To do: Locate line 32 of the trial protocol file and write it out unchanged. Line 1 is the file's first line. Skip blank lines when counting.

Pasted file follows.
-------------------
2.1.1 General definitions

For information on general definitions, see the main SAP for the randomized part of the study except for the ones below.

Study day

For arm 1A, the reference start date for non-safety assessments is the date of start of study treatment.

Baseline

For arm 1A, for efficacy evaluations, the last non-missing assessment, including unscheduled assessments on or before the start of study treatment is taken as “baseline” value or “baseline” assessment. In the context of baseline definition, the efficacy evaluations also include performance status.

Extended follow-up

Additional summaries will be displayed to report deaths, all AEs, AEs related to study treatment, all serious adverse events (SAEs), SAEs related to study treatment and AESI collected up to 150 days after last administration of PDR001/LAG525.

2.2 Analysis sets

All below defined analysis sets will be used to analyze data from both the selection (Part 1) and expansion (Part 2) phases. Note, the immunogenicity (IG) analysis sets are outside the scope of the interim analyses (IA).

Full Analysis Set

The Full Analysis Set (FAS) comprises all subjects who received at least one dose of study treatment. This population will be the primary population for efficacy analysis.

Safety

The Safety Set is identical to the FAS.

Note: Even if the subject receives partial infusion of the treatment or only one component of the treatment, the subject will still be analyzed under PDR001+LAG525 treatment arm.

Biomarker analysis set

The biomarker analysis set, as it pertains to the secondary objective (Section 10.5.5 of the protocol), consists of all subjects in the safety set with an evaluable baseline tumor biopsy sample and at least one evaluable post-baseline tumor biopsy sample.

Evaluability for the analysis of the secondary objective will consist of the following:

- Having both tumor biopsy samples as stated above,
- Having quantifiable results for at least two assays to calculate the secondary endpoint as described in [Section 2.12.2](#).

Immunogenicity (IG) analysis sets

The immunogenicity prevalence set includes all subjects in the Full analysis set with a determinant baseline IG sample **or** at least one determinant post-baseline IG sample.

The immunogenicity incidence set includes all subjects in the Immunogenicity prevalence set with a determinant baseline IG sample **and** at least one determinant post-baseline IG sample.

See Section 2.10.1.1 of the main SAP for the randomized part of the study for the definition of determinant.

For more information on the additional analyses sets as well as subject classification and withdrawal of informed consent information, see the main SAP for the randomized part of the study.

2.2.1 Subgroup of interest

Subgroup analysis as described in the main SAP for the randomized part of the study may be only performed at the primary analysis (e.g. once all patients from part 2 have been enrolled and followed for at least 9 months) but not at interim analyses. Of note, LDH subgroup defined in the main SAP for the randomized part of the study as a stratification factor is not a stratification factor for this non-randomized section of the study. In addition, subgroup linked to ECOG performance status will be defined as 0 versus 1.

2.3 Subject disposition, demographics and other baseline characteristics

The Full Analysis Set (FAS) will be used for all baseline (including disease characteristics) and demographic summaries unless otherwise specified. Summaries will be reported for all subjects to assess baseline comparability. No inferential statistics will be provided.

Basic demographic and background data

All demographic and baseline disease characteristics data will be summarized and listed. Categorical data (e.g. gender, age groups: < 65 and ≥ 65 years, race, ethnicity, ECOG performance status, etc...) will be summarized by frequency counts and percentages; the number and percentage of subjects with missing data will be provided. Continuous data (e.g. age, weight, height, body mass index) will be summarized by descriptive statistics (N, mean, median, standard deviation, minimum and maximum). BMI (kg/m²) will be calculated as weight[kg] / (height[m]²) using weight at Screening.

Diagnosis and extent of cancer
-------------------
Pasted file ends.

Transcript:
Diagnosis and extent of cancer